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In discussion with Channel 4 news, Financial Times editor Lionel Barber suggested that online news sources ought to start charging for their services rather than simply doling them out for free.
The core of his argument appears to be well summarised in this single statement: “We thought that as news organisations we could put our material out on aggregators like Google, attract a big audience and sell advertising on the back of it. In fact what we should have said is: ‘No, information actually has a price – it’s valuable and therefore we should charge for it.”
The issue he suggests isn’t about whether or not the online news sources are profitable, but that they have an inherent right to charge for their services. For an industry that is slowly crumbling, would making users pay for the privilege of using their sites really help? I very much doubt it.
Imagine a scenario where the Telegraph, Mail and Guardian all start charging for their news. Would most users, bearing in mind these are the most popular three online newspapers, stump up the cash or simply move to where they can get the same news, but for free?
The argument, from my point of view, seems as outdated as that represented by the major music labels complaining about music file sharing. The Internet is a free resource, some have abused this and have rightly been punished; however, offline industries need to stop fighting the movement online and start investing time in working out how to monetise in new ways.
This week Joel Tenenbaum was fined $675,000 for sharing music during his university days. That’s $22,500 per song that he was alleged to have downloaded and/or distributed. Evidently a 25 year old is going to struggle to pay that amount of money, leading to insolvency and ensuring the record companies achieve little more than further criticism and public dismay. If news was to become a resource that has a value, would we face the same restrictions about sharing stories? Or would users simply turn to blogs and other avenues to keep up to date with the latest breaking stories?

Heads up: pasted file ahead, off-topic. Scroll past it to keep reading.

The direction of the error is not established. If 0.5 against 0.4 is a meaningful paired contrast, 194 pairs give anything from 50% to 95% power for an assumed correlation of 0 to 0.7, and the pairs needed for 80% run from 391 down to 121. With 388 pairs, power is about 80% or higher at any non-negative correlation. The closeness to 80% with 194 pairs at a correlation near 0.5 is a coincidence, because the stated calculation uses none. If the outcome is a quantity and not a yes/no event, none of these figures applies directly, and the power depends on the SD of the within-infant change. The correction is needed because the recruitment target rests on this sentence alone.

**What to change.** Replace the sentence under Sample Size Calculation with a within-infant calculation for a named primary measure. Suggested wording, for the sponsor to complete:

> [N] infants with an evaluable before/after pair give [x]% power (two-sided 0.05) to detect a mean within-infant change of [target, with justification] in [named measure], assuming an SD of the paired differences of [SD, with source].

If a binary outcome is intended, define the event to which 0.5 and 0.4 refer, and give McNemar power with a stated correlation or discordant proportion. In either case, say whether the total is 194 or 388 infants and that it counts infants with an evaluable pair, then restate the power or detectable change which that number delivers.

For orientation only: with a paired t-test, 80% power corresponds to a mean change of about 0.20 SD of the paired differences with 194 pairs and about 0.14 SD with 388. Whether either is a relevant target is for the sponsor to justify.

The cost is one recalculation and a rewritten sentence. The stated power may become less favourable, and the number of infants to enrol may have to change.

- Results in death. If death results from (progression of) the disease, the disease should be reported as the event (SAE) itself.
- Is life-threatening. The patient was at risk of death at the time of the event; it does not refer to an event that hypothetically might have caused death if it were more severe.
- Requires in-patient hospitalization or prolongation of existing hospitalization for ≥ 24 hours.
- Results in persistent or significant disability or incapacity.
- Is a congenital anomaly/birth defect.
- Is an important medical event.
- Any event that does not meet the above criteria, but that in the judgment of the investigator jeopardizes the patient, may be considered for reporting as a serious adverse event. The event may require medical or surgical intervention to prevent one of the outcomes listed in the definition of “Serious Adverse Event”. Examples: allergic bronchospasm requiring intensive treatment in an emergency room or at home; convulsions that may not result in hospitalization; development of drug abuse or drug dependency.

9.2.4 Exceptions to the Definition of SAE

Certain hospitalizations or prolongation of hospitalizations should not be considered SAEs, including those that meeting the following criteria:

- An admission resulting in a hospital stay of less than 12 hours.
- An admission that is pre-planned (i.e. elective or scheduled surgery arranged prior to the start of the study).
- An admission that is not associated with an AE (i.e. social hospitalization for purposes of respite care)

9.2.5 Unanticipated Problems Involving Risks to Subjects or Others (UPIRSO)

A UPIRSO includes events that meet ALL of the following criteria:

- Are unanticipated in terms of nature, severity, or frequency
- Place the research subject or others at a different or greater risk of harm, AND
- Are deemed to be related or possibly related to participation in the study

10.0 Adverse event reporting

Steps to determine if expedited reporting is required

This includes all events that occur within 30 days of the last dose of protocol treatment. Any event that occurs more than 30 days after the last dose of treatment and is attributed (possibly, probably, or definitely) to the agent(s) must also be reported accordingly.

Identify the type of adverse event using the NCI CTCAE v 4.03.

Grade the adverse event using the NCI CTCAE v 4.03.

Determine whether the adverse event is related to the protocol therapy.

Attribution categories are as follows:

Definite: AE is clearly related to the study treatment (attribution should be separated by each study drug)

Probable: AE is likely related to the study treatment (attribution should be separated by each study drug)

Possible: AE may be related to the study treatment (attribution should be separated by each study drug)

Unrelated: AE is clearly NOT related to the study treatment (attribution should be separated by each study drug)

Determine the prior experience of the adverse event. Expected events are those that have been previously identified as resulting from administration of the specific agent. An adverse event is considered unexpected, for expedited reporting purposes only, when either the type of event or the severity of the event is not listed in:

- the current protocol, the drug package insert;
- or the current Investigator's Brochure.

The world has moved on. People still enjoy reading the weekend newspapers at home, putting on the television in the evening and hearing the latest news on the radio; but the Internet is a completely different entity. Media is now social, therefore one news story breaks and the world knows in minutes. The rise of blogs and the proliferation of Internet news sources has surely made it impossible for blanket subscription fees to news services.
Whilst Barber makes a point that this should have been made some time ago, his assertion that this can be reversed is surely flawed. The Financial Times has a niche, therefore making it more viable to demand money for premium services, but as for the rest? Well, I have a feeling that it is now far too late and any moves towards it now could prove to be a massive gamble.
What do you think? Should online users be made to pay like everybody else? Is it time for newspapers to look for new ways to monetise? Is Barber right that a scheme set up today that would charge visitors for news would work? Alternatively, would this just be another nail in the printed press’ coffin?
For a long time, Bing, the UK’s second-largest search engine, has been underappreciated and, in some instances, even ignored. Often regarded as the inferior search engine to market leader Google, Bing has historically struggled to appeal to many in the digital world. Most PPC analysts would give justified reasons for neglecting Bing for so long; these include the volume of traffic and the user experience just not matching up to Google. However, the validity of these assessments is now diminishing. Bing has grown and improved rapidly in the last couple of years; if you are not integrating it into your comprehensive digital marketing plan, you run the risk of missing out on a large portion of your chosen market and significant revenue.
When it comes to building a content marketing campaign, it can be difficult to know where to start. You may have an initial idea but bringing it to life and getting your message seen are always harder than initially thought.